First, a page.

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Teeth and gums

Gum disease in Memorial is a condition that affects over 85% of adult Americans, and, unfortunately, it is still on the rise. Given that the mouth is the window to overall wellness, can the related toxins contribute to heart disease? That question is answered as you continue reading, and you’ll also learn about ways to prevent and treat the condition.

What Is Gum Disease?

When gums become inflamed as a result of excess and prolonged bacteria growth, the condition is referred to as gum (periodontal) disease. If not treated, it can lead to permanent damage to the connective tissue and bone that hold your teeth in place.

Some of the usual symptoms are easily-bleeding gums, red spots, increased sensitivity and chronically bad breath. The problems aren’t isolated to the mouth, though.

How Gum Disease Can Impact Your Heart Health

Because blood flows from your mouth throughout the rest of your body, advanced gum disease can cause plaque (a mixture of several types of bacteria) to develop in other areas. When it comes to heart health, this presents two major issues:

  • Plaque Buildup – The sticky nature of plaque can cause blockages and limit the transportation of vital oxygen to the heart, which can lead to cardiac arrest.
  • Inflammation – The excessive bacteria accumulation associated with advanced forms of gum disease can cause inflammation (the collection of fluid). Wherever this problem exists in the body, toxins are allowed to pool, which can eventually become life-threatening.

Since advanced gum disease increases the chances of developing heart disease by 20%, it’s important to approach the treatment and prevention of the condition with a sense of urgency.

How Can Gum Disease Be Treated?

The treatment for gum disease can vary depending on the severity of the condition. For mild cases, a dentist may recommend some improvements in your oral care routine.

More advanced forms may require a common procedure called a scaling and root planing, which involves the removal of bacteria beneath the gums and the smoothing of the tooth roots to prevent the attraction of new bacteria.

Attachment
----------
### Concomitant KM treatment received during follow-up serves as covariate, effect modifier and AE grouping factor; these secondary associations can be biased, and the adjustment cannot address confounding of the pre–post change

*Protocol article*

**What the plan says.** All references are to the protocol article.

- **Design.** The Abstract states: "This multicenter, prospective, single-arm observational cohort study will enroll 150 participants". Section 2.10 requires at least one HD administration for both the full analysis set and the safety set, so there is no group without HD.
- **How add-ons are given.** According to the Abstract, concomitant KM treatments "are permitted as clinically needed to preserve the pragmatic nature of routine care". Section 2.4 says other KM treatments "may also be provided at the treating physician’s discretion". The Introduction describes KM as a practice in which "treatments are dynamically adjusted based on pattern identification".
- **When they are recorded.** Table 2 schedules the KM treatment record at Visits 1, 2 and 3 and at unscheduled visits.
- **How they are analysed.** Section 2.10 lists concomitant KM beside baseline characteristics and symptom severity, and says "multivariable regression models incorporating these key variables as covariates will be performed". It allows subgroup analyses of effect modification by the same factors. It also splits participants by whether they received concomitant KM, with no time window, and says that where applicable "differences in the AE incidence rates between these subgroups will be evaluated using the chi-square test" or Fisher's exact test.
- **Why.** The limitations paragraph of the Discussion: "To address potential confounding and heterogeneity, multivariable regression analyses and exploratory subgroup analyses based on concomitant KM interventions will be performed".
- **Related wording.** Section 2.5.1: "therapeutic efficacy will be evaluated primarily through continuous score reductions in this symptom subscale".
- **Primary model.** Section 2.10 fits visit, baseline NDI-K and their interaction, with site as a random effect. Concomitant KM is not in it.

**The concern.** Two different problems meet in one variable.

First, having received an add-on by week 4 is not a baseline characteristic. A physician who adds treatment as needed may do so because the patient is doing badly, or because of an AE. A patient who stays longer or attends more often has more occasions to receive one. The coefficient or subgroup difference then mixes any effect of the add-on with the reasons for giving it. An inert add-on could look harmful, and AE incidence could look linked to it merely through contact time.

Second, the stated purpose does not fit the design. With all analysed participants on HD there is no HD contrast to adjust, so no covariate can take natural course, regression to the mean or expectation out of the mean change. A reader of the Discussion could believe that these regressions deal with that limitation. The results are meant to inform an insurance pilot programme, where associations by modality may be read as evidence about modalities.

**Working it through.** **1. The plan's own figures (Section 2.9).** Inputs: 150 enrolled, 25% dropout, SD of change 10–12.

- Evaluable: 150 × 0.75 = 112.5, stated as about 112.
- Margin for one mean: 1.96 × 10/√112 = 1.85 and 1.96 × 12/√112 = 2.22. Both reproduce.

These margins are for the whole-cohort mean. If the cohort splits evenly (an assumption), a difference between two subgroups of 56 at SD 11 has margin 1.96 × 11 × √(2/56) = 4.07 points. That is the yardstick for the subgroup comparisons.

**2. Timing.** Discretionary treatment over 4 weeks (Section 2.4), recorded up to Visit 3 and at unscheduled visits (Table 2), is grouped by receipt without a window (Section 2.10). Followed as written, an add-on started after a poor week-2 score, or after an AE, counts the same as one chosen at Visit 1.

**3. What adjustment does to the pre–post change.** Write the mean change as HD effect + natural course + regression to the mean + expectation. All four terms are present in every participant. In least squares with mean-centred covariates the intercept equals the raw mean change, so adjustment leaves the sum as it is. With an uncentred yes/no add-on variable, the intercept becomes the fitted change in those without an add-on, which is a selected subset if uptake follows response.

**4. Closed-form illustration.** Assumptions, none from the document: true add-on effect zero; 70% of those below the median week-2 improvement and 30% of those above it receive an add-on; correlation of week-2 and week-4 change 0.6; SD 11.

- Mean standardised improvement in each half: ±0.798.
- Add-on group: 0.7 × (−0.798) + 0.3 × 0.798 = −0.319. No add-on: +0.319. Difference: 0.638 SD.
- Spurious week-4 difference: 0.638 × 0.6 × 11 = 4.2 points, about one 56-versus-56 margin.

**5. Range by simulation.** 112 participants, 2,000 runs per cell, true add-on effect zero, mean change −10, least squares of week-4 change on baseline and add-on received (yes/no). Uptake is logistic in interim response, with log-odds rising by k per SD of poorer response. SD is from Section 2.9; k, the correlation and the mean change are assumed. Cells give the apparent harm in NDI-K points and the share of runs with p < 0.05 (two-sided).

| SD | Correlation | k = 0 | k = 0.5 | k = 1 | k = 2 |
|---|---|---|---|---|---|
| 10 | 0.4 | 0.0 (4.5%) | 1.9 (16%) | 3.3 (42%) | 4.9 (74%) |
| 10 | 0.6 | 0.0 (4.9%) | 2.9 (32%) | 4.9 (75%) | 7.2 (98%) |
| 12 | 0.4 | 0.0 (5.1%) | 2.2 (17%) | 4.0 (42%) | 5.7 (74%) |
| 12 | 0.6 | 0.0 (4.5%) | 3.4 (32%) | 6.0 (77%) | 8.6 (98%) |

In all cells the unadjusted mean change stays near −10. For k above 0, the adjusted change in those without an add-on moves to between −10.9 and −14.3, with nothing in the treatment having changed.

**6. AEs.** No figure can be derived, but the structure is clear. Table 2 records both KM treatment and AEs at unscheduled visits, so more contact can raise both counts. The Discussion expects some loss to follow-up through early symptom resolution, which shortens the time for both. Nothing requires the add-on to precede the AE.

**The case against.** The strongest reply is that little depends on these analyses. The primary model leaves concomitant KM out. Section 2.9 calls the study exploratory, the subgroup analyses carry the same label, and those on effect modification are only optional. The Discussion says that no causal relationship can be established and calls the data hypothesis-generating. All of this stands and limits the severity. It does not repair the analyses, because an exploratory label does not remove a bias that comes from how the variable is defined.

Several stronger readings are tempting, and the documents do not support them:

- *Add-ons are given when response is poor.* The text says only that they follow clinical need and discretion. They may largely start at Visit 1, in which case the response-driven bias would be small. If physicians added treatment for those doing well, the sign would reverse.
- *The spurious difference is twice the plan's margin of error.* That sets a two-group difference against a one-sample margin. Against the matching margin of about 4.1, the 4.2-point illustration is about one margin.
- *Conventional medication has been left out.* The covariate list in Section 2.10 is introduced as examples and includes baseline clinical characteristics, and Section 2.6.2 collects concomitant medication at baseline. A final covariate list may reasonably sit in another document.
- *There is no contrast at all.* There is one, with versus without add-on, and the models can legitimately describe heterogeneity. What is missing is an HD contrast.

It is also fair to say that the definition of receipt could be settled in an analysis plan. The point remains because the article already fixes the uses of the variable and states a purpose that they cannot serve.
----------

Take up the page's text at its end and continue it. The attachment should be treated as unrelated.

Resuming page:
Ways to Prevent Gum Disease

The best way to prevent gum disease is to practice oral hygiene on a regular basis. This should include brushing and flossing your teeth at least two times a day, which will help to limit the growth of bacteria.

An additional way to avoid any unnecessary suffering is to maintain six-month visits with your dentist for cleanings and examinations. Along with removing any lingering plaque and tartar that cling to your teeth and at the gum line, these appointments provide an opportunity for your dentist to identify any developing issues so they can be addressed relatively quickly.

So to prevent poor heart health related to gum disease or to receive periodontal therapy in Memorial, reach out to your local dentist to schedule a visit today.

About the Author

Dr. Mark Gray is a graduate of the University of Texas Dental School. He has since gone on to provide nearly 40 years of expert and compassionate care. To continue to expand his knowledge and broaden his skillset, he has maintained affiliation with the Spear Education Group and the Seattle Study Club. Dr. Gray helps patients prevent and recover from gum disease at his private practice, and he can be reached for more information through his website.